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Local, state officials discuss funding for school employees


Money for schools, a countywide water system, and a possible rail link between Cumberland and Wake counties were topics discussed during a joint meeting Monday of the Cumberland County Board of Commissioners, the county Board of Education and members of the local legislative delegation.

The two boards asked the legislators to help fund a state law that takes effect July 1 that raises the minimum wage to $15 an hour for some school employees. The county also asked for state help in its efforts to extend safe drinking water to the Gray’s Creek community affected by groundwater contamination. The county also asked for state consideration in helping with a plan to establish a rail line from Cumberland to Wake County via a tie-in in Johnston County.

The first issue discussed was help in paying for a state-mandated minimum pay increase to $15 an hour for noncertified school employees, such as custodians or bus drivers. Greg West, chairman of the county school board, has previously said the $15 an hour minimum wage would cost Cumberland County Schools about $16 million a year.

The county is seeking $1.7 million to fully implement the mandate for all state-funded positions, a spokesman said. 

Before the meeting officially started, state Rep. Billy Richardson reminded the county and school governing boards that he previously submitted legislation that would help fund education, and those bills were not supported locally.

And state Rep. John Szoka early on took exception to the school board’s videotaped presentation that said funding for noncertified employees does not adequately cover minimum requirements.

“Right now, I don’t believe it. I did prepare for this meeting,” he said.

Szoka said he checked with the nonpartisan staff that helped draft the $15 per hour legislation and they told him that all state-funded employees working for local school systems would be paid from state money.

The video presentation was made by Hurd, Isenhour Lopes LLC, a consulting firm hired by the school board. Ricky Lopes, who in 2015 retired as finance officer for Cumberland County Schools, is a partner in the firm, HIL Consultants, and was the featured presenter in the video.

In the presentation, Lopes said salary compression and Cumberland County’s low wealth are major budgetary problems in implementing the law. To avoid having new employees earn the same as those who have worked for the schools for a longer time, the school system needs more money to expand those salary ranges.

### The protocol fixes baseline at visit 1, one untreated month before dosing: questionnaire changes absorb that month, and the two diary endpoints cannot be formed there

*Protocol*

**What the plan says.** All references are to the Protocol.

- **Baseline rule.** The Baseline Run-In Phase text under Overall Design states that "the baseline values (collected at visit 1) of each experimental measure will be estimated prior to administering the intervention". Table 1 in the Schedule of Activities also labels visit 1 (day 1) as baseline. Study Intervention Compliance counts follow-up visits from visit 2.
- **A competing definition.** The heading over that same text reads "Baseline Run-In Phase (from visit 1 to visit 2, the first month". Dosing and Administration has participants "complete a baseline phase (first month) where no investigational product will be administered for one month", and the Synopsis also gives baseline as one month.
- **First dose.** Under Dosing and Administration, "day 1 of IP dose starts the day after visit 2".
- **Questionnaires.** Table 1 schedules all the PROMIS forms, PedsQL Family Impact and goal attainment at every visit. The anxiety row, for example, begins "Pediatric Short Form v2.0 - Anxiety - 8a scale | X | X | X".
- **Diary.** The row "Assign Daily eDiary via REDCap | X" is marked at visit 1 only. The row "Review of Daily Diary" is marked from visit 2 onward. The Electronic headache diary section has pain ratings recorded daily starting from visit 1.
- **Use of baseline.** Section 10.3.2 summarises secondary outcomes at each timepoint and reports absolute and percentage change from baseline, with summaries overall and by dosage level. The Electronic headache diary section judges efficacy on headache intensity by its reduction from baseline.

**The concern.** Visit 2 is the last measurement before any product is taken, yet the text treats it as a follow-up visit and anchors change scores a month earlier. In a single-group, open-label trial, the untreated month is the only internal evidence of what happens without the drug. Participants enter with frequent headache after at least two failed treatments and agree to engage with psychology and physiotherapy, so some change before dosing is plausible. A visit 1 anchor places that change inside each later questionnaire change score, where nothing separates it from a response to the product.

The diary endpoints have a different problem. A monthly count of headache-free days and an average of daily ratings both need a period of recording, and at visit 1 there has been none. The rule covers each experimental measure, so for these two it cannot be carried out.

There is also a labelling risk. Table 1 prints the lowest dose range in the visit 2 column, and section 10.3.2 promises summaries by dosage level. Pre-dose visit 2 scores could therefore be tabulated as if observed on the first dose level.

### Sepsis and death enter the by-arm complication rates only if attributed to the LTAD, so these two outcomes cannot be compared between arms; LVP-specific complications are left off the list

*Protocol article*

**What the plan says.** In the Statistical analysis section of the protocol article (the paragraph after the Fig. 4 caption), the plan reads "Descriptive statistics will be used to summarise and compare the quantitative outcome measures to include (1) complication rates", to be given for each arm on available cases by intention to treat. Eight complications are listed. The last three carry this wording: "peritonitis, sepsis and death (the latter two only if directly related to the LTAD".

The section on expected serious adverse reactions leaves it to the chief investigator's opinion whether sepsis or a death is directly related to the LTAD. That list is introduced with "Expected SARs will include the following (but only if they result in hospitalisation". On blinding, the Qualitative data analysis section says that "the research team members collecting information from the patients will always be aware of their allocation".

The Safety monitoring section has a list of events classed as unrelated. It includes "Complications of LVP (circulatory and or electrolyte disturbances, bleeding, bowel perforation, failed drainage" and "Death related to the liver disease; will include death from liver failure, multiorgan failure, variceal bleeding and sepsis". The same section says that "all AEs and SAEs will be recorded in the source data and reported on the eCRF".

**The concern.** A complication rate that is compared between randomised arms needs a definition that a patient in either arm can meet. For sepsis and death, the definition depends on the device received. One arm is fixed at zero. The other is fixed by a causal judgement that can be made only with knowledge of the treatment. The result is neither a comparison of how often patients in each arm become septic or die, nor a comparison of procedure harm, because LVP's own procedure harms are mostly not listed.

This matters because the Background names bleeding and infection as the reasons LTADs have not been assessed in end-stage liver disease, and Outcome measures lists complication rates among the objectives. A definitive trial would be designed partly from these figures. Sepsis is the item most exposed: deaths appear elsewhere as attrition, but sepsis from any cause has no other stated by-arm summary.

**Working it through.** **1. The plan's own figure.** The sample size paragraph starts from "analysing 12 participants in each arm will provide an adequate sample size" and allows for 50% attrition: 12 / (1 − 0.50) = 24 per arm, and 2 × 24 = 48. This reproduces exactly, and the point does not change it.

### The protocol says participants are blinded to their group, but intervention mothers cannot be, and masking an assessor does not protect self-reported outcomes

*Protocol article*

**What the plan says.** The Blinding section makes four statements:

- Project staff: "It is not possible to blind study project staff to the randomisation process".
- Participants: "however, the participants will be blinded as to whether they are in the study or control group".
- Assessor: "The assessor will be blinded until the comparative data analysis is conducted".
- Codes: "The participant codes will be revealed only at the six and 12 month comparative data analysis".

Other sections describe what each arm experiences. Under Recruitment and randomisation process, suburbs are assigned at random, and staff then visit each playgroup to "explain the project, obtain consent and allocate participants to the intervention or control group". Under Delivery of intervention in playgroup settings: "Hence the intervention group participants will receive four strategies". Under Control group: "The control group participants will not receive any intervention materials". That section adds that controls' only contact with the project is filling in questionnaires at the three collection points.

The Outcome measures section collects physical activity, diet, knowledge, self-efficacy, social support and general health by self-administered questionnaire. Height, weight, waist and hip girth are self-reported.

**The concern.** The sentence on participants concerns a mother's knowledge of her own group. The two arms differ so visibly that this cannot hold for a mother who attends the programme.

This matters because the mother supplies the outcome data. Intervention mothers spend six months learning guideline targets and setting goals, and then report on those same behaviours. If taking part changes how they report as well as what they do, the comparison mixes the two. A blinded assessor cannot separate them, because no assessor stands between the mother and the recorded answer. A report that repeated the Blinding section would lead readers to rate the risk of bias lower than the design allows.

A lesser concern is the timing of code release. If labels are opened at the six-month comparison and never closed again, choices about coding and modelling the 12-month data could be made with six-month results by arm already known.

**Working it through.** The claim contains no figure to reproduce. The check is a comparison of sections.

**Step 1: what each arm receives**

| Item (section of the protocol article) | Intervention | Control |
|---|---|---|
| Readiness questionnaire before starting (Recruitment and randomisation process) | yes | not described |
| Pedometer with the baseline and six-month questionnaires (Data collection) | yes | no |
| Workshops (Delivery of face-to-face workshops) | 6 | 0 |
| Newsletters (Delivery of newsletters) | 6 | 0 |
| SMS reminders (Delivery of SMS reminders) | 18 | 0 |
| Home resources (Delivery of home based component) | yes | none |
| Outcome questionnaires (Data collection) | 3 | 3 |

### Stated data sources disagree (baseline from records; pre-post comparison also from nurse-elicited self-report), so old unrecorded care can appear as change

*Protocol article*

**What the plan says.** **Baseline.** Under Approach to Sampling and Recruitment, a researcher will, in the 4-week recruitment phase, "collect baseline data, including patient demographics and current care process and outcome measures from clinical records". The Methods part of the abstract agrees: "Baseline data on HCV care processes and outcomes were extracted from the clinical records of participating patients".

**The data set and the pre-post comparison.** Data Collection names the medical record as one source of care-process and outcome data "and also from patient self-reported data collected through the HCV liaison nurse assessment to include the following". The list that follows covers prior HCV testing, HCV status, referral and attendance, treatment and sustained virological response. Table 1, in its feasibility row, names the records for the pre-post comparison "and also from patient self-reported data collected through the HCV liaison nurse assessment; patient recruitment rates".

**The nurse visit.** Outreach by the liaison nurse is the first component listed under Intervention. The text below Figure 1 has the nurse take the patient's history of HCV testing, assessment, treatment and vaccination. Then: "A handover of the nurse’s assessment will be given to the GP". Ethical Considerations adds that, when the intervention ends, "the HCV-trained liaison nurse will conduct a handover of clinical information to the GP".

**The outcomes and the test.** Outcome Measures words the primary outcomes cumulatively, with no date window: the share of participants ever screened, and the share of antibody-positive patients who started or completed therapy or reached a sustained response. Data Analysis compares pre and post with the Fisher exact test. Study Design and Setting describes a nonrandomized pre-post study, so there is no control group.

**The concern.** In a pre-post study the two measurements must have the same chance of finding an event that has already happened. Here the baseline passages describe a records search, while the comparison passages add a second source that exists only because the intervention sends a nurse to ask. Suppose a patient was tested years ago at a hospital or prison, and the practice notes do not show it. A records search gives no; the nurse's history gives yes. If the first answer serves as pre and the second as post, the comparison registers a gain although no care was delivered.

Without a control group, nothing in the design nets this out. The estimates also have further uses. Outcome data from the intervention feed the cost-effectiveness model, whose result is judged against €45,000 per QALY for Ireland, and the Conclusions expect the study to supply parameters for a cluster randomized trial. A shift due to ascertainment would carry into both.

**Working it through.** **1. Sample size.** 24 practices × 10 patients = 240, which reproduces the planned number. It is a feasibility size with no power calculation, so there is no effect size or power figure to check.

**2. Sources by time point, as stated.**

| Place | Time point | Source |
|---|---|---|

The 24-minute video, which was accompanied by handouts, ended by asking for the following considerations: 

  • Ensure state funding is adequate to fully implement the state mandate of $15 an hour or 2.5 percent. 
  • Provide funding to combat the corresponding salary compression caused by increasing the minimum floor of the state salary schedules. 
  • Provide funding to help minimize the impact on local budgets. 
  • Review the funding formulas for teacher supplements to ensure the funding is going to the neediest districts in the state and the disbursement of funds is equitable. 

Szoka and state Rep. Diane Wheatly said they never heard about the funding formulas being problematic until Monday. Szoka said the legislation was drawn up in collaboration with various education associations, such as the North Carolina School Boards Association and the N.C. School Superintendents Association.

He asked Ruben Reyes, associate superintendent for human resources, if he had a proposed formula. Reyes responded he did not but would get a proposed formula to the delegation.

In other matters, County Manager Amy Cannon said the county in its upcoming budget  includes $258,000 for the first phase of a plan to extend safe drinking water to the Gray’s Creek community, including Alderman Road and Gray’s Creek elementary schools. The two schools have been using bottled water since 2017 due to concerns regarding the presence of Gen-X in the groundwater. The $258,000 will pay for N.C. Department of Transportation rights-of-way and encroachment properties, and preliminary engineering costs.

Cannon said the county originally estimated it would cost $65 million to extend water to the area. She said $9 million would come from the county’s capital investment fund, $10 million from the county’s American Rescue Plan Act fund allocation, and $15 million from the N.C. Department of Environmental Quality Drinking Water State Revolving Fund.

 The board asked state lawmakers for help in securing the remaining $30 million for the water system.

Richardson asked if the county had considered establishing its own countywide water system.

“Let’s get beyond that crazy line,” Richardson said, referring to the Fayetteville city limits line, which hinders the Fayetteville Public Works Commission from freely extending water and sewer services.

Cannon responded that it was not “financially feasible” for PWC to provide water to that area because it did not have the necessary population density. Board Chairman Glenn Adams said the county had been negotiating with PWC for months.

Adams also asked the delegation to consider any help in the future when the county begins its efforts to establish a passenger rail connection with Wake County. Adams said the county is not currently asking for money, but it wants the lawmakers to have the issue on their “radar.” 


Cumberland County, Board of Commissioners, Board of Education, legislative delegation, salaries, Gray's Creek water